WASHINGTON - For all the railing against dysfunction in the nation's capital, very little had actually happened to overcome it -- until this week. That's why the agreement to begin putting an end to Senate filibusters of presidential nominees is a very big deal. It is an acknowledgement that the only way to stop political bullying is to confront the bully.
On its face, the accord allowing seven of President Obama's executive branch nominees to gain confirmation without having to reach 60 votes would seem to be a climb-down by Democrats. They shelved plans to change the Senate rules and bar filibusters of the president's appointments to agency and Cabinet jobs.
But this understates the magnitude of the victory. Senate Republican leader Mitch McConnell would have let the nominees through only if the Democrats promised not to alter the rules for the rest of this Congress. Yet such a capitulation would have opened the way for future filibusters.
Senate Majority Leader Harry Reid stoutly refused to sheath the sword of a subsequent rules battle. The nominees went through on the basis of a modest concession. President Obama agreed to withdraw two recess appointees to the National Labor Relations Board, Richard Griffin and Sharon Block, in exchange for confirmation of two new nominees who would be equally sympathetic to the rights of workers. It's unfortunate and unfair that because of the filibuster, Griffin and Block had to accept recess appointments that are now the object of a lawsuit. They can have at least the partial satisfaction of being instruments in a settlement that could end the injustice to which they were subjected.
Defenders of the filibuster have let loose torrents of empty words about preserving the "traditions" of the Senate and maintaining it as the "cooling saucer" (an observation attributed to George Washington) that would temper the passions of the House. What has been happening has nothing to do with tradition or deliberation. Rather, the Republican right has radically restructured the Senate by sharply escalating uses of the filibuster, which is not, in any event, in the Constitution. This has been a power struggle, pure and simple.
Of course, Democrats have used the filibuster in the past. What's important here -- and it's the reason this confrontation was necessary -- is that the Senate GOP has gone far beyond its "normal" uses.
There is, first, the evidence of numbers. As Jonathan Cohn pointed out in The New Republic, filibusters of presidential agency nominations were once very rare, happening only two times each to Jimmy Carter and Ronald Reagan. Bill Clinton had nine nominations blocked, and George W. Bush had seven. Obama is "already up to 16 blocks," Cohn noted.
Rationalizations for filibusters, moreover, have reached into anti-constitutional territory. Republicans were preventing the confirmation of Richard Cordray as director of the Consumer Financial Protection Bureau not because there were problems with him but because they were still mad that the agency, which expands consumer power over financial institutions, had been created in the first place.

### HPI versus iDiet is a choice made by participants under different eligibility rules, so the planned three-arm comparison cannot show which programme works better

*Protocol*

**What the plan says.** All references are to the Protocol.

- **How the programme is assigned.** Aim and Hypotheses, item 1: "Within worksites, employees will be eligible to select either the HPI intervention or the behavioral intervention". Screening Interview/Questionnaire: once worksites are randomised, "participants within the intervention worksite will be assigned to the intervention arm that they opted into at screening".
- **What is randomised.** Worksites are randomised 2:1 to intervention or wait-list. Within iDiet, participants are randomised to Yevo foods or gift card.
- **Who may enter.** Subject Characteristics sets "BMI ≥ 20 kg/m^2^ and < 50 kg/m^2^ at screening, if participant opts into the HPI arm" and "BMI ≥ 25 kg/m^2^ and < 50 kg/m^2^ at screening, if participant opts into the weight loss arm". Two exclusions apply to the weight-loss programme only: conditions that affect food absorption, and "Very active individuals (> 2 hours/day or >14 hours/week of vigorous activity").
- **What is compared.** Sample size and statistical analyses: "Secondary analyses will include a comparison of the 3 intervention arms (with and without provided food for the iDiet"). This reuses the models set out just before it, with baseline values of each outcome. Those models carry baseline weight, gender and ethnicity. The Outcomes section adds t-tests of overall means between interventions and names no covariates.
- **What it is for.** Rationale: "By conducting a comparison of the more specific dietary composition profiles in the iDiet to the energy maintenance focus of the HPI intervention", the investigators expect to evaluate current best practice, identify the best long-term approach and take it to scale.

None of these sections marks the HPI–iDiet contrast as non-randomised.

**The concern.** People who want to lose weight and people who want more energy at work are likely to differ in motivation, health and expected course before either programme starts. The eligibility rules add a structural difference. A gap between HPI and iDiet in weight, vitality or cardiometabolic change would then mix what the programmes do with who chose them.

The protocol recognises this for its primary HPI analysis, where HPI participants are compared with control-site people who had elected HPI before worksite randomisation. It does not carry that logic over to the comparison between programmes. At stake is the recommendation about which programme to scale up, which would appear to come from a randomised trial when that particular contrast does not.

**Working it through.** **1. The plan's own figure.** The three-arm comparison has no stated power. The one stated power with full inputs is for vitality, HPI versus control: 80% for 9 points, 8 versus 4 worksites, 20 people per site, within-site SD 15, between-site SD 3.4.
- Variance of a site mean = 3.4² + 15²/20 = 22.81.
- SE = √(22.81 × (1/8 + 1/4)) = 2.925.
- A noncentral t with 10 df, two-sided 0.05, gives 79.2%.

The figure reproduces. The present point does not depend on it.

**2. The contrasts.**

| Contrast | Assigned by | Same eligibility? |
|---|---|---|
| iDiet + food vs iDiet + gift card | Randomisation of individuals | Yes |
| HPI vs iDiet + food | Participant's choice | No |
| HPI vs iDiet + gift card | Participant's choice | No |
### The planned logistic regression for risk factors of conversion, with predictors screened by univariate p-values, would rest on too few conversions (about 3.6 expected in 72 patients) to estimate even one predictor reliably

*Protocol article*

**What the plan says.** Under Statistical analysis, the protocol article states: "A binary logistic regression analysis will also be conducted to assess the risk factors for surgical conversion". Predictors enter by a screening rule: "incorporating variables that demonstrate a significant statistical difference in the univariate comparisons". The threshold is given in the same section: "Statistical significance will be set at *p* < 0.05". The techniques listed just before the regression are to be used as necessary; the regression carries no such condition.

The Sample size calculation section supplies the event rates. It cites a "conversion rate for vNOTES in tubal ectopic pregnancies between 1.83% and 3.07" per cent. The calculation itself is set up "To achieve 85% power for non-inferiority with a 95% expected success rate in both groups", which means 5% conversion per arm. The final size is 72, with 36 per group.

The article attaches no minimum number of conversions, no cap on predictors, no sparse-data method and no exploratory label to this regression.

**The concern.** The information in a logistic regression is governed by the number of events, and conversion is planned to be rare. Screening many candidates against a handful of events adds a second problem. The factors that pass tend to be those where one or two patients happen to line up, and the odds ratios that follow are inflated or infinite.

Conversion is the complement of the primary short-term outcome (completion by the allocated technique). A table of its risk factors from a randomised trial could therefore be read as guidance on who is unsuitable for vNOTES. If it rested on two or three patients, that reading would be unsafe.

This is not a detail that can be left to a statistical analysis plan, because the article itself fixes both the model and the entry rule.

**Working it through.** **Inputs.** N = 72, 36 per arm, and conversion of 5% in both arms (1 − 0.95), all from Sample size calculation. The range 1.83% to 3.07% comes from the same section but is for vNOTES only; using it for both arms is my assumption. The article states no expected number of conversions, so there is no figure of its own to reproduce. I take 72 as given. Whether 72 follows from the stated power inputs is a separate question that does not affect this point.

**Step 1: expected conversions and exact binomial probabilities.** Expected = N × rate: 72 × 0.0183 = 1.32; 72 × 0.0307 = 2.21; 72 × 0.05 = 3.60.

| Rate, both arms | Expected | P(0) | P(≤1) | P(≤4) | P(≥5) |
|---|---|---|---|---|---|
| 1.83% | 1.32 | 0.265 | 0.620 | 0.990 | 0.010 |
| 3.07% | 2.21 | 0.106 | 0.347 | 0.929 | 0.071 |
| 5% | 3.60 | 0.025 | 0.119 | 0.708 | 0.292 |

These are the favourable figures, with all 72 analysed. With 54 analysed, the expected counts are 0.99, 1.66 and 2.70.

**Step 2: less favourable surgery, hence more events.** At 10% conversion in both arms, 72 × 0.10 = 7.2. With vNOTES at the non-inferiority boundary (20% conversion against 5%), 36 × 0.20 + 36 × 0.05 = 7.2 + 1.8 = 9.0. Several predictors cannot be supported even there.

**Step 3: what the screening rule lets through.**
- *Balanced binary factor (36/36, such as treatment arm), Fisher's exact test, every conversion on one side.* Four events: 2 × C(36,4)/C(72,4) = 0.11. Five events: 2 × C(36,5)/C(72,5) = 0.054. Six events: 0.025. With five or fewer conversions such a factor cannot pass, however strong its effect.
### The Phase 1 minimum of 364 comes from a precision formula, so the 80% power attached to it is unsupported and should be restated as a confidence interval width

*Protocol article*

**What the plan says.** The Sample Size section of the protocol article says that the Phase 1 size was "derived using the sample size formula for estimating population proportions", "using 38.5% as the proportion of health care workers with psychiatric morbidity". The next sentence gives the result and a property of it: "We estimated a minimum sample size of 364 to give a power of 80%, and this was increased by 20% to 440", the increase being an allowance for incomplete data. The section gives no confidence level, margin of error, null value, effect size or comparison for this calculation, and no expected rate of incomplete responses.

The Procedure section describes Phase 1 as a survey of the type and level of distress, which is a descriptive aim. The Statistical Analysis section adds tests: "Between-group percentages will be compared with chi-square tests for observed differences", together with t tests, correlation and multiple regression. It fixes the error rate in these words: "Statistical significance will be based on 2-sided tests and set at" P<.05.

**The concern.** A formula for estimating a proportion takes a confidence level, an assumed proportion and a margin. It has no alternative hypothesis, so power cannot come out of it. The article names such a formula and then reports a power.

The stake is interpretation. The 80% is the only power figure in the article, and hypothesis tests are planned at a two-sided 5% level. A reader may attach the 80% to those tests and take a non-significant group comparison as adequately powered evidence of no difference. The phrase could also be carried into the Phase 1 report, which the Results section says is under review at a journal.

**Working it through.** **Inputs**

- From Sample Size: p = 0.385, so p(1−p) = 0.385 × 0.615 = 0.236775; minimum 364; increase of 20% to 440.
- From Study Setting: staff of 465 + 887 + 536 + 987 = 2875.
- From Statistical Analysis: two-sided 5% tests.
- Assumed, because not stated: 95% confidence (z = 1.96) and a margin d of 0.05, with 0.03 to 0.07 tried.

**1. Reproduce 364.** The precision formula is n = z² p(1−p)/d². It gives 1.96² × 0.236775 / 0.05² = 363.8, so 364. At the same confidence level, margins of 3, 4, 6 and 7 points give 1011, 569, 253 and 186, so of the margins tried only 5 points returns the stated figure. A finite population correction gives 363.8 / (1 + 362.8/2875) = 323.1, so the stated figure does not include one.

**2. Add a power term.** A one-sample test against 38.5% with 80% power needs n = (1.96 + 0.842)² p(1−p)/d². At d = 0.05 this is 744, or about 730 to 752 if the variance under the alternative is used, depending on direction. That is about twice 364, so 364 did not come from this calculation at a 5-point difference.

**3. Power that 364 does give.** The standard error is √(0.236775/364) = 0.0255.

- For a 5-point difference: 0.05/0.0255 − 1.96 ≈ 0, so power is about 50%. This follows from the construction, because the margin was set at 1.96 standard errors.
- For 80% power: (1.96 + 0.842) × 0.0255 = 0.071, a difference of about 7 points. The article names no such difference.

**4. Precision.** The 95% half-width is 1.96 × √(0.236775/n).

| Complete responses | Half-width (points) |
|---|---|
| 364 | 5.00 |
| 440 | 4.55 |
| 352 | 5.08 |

Sen. Lindsey Graham, R-S.C., who partnered with Sen. John McCain, R-Ariz., to push through this deal, was admirably candid. "Cordray was being filibustered because we don't like the law," Graham said. "That's not a reason to deny someone their appointment. We were wrong."
In the end, Cordray was confirmed with 66 votes, and this was not just a procedural triumph. It was genuine shift in the balance in Washington toward consumers and away from banking interests.
Despite the persistent snarling of Senate business, Democrats might not have found the courage to carry this fight but for the work of Sens. Jeff Merkley of Oregon, Tom Harkin of Iowa and Tom Udall of New Mexico, three Democrats who started pushing their reluctant colleagues in 2011 to challenge the filibuster. The threesome's work, in turn, unleashed a larger movement among rank-and-file progressives who understood, as Merkley put it in an interview, that the "cooling saucer" had become a "deep freeze," and that obstruction was ultimately the enemy of progressive uses of government.
"This wasn't about seven random nominations," Merkley said. "This was about a new and entirely unacceptable strategy of dismantling agencies by abusing the filibuster on nominations." The approach, he insisted, is especially congenial to the new Republican right. "If you're putting forth an argument that 'government is the enemy,' it's easier to say, 'let's prevent it from working.'"
This round represents a major advance for those who want government to do its job. But it will take continuing pressure to keep the obstructionists at bay.